Sofar Sounds takes Washington’s live music scene to new heights with intimate concerts scattered throughout the city.
A hustling bar, an explosive three way fight between a couple and a random drunk lady, a Snapchat master– the kind who impressively seemed to see nothing beyond his phone screen, and a guy who opted not to wear deodorant. These are the sights (and smells) that unfolded in front of me within the first five minutes of being at a Grace Potter concert at the 9:30 Club last month. The music was great, but the scene was… not. Every show is full of these kinds of distractions that hinder the live music experience loyal fans pay to see. Sure, some of it was entertaining (you can’t go wrong with a drunken love triangle), but the allure of Grace Potter’s live show was damaged, irreparably.
15 years ago, Rafe Offer and a few of his friends felt the same way as they stood in the back of a SoHo London venue trying to enjoy the sounds of English indie rock band Friendly Fires. Loud talkers combined with a general disinterest among the crowd distracted Offer and his friends from the incredible show before them. What would happen if they could weed out the lackluster people, they wondered, and subsequently conjure up a small, curated audience impassioned by music and the concert experience.
From that foundation, the concept of Sofar Sounds was born. Simply put, Sofar (Songs from a Room) is a global community in 268 cities that facilitates an intimate live music experience based on a mutual respect between the band and a likeminded audience. As the concept has grown and of late, received crucial funding from Richard Branson, Offer hopes that music fans can go to any city around the world on any night and find a Sofar show. He remembers his favorite international show fondly – a rager in the middle of the woods in Olso, Norway.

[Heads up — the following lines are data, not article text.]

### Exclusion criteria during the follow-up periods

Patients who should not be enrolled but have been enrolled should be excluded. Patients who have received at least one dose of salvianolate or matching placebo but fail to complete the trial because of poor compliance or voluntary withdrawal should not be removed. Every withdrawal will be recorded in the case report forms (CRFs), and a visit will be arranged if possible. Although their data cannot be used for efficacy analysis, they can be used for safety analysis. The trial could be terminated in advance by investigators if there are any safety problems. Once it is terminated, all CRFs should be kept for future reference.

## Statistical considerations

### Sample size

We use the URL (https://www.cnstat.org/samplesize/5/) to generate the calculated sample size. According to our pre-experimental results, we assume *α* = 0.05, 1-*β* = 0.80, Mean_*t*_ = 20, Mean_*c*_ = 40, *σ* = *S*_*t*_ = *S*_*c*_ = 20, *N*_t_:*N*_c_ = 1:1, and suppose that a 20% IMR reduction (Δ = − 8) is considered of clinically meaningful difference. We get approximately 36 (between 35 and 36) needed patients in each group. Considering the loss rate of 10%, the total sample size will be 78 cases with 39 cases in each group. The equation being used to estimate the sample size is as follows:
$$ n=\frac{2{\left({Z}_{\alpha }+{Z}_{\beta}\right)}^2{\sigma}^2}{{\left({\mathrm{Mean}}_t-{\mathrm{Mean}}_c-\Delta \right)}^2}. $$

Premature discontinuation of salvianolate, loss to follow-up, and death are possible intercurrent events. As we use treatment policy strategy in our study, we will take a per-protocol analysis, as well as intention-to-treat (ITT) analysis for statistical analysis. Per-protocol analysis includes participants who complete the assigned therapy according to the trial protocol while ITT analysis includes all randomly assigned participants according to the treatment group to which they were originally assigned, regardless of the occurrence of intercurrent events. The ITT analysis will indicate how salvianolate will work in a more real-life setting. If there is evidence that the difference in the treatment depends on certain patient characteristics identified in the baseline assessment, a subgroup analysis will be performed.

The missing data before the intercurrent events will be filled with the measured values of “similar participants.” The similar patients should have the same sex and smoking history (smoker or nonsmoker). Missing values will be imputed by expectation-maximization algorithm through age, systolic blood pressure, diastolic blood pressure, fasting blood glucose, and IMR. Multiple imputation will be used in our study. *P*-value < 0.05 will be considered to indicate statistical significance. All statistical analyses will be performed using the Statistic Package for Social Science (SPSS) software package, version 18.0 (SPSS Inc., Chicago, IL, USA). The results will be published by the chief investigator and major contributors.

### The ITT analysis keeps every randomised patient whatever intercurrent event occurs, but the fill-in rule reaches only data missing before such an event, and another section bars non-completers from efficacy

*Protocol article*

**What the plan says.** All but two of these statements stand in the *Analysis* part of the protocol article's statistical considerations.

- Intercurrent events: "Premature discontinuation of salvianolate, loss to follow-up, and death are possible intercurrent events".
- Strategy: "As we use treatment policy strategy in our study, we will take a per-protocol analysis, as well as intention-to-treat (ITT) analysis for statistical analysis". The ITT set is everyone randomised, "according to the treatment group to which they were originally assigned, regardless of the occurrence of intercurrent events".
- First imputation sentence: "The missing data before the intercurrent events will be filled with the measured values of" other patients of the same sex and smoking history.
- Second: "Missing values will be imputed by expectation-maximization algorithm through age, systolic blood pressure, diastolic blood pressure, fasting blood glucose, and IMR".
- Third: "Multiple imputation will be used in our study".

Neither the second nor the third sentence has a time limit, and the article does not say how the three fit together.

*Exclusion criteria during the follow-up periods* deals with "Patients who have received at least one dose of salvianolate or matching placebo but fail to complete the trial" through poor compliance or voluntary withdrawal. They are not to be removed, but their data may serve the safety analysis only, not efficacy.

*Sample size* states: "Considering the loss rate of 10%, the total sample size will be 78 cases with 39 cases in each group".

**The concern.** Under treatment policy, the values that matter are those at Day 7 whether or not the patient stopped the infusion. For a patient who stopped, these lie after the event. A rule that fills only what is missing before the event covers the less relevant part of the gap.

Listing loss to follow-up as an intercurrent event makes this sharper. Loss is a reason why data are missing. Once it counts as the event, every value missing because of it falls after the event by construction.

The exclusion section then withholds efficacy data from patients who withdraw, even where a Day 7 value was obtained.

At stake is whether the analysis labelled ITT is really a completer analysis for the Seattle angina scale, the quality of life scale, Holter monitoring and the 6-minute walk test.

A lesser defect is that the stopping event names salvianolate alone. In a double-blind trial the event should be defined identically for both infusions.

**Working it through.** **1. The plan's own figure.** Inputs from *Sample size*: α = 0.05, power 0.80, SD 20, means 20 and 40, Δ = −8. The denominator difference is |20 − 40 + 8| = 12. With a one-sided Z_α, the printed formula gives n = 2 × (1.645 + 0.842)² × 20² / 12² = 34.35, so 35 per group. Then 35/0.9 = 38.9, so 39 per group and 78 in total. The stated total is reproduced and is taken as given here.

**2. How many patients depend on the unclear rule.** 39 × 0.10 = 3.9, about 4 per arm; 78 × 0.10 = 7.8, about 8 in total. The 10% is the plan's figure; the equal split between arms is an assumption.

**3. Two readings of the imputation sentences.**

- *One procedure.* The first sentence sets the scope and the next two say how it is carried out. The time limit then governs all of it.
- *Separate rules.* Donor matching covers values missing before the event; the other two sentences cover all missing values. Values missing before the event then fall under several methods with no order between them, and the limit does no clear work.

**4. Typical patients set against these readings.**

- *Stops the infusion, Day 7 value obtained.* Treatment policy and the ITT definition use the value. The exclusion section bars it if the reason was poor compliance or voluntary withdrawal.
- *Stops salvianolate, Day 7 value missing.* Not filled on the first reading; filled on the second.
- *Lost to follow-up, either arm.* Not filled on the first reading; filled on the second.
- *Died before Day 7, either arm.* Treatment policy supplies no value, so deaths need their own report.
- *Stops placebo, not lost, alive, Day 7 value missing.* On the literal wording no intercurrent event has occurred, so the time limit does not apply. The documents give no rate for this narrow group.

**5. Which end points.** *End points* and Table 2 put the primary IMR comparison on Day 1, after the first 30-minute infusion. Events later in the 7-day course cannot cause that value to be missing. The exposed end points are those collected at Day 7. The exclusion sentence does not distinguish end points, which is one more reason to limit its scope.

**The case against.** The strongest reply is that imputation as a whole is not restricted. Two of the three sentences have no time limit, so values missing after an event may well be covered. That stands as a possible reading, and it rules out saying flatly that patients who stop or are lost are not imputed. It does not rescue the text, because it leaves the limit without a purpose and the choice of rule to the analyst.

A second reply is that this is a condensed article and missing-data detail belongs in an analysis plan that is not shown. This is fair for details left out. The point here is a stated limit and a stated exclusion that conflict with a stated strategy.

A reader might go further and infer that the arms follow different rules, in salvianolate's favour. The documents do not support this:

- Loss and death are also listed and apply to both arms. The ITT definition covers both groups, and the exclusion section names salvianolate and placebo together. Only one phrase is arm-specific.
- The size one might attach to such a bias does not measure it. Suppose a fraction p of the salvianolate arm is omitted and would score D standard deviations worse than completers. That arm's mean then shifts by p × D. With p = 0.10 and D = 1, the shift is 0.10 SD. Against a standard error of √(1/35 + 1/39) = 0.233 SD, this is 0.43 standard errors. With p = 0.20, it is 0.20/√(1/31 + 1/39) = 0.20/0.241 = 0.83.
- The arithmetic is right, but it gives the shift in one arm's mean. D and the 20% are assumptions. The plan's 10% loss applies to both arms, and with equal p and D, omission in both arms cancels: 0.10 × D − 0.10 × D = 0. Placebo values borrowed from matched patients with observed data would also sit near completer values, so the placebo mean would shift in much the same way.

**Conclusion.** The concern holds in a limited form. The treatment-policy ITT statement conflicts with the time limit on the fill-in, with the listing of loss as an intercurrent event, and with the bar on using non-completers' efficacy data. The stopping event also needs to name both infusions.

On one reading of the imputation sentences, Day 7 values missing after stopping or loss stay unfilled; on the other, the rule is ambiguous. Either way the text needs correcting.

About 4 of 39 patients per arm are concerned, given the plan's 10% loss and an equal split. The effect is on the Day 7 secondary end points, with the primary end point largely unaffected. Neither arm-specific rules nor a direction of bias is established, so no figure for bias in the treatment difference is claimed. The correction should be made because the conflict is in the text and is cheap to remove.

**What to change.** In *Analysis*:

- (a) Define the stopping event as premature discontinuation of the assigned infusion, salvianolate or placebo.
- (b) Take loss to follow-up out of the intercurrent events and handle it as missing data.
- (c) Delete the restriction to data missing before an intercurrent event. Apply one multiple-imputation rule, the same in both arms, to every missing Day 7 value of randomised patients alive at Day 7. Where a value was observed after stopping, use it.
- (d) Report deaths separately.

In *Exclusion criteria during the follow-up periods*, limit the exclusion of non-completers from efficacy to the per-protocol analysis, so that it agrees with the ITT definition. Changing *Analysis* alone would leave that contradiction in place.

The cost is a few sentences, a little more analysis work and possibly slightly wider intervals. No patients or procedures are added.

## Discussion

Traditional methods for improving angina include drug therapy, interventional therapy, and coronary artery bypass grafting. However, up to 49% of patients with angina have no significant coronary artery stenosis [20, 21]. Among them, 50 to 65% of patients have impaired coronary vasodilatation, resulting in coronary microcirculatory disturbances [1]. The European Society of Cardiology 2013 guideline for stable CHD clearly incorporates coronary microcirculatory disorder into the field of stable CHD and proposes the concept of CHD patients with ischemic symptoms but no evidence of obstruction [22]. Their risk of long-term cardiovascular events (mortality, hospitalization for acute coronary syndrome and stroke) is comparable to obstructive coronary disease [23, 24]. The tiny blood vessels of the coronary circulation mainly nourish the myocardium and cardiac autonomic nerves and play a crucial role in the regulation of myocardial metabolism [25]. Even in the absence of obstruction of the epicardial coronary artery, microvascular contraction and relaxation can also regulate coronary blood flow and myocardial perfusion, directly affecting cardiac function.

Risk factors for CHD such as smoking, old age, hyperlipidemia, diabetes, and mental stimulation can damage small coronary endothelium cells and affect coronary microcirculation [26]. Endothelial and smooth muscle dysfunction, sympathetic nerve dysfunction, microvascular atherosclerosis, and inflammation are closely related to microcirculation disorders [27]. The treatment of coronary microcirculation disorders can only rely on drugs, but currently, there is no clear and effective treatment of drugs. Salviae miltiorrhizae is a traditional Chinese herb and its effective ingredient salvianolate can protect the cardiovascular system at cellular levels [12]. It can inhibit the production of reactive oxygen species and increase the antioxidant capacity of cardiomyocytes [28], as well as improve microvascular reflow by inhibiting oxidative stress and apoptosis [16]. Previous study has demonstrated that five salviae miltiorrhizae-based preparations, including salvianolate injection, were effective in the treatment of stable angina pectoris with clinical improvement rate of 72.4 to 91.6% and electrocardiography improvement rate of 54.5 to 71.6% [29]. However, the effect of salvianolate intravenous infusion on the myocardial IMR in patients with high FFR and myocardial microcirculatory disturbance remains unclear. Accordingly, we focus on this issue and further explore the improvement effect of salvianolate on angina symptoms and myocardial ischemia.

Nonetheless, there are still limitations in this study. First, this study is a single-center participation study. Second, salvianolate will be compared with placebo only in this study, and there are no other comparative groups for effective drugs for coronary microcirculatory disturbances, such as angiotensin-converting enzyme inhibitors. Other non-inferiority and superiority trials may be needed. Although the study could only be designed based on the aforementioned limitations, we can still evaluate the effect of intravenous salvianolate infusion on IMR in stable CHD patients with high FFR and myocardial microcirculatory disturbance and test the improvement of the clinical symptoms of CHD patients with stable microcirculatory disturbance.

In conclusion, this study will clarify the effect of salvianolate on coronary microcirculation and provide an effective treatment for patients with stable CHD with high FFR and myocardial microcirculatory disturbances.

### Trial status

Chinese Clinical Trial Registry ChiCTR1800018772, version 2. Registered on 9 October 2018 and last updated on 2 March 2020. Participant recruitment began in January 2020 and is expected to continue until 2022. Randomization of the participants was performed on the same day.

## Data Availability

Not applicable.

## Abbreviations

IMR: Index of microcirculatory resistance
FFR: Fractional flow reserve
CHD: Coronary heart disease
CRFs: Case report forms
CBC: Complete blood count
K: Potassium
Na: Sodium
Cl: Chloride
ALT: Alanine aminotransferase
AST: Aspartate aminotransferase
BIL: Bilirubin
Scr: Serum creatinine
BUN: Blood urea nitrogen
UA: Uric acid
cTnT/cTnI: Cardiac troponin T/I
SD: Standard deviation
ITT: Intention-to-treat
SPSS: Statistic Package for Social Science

When Forbes named Washington its coolest city in 2014, haters were aplenty. But Washington’s hip factor has a boost with Sofar being one of the seven cities worldwide with a demand high enough for a full time staff. The District resides in good company with New York, London, Dallas, Chicago, San Francisco, and Los Angeles. Director of Sofar Washington operations, Fitz Holladay said that after hosting two shows in April, the demand grew rapidly. Sofar has 15 shows scheduled in D.C. for September. Each show releases a limited amount of tickets based on its location. Naturally, a show hosted at an individual’s private residence won’t be able to accommodate as many people as a show at the National Cathedral. Sofar runs on a “pay what you want” basis with a minimum suggested contribution ($10 in D.C.) that goes directly to the artists, video and sound teams.
After hearing about Sofar, I applied for tickets, not knowing what to expect. Besides the date, time and a rough location, no information about the bands was provided. Minor details! A few days before the show, I received an email with the venue address and the mystery concert slowly began to unfold. Sofar does not offer any intel on the bands ahead of time to ensure crowds are completely unbiased and unadulterated – the idea being that the live music experience can often transcend a person’s prejudged opinion of a band.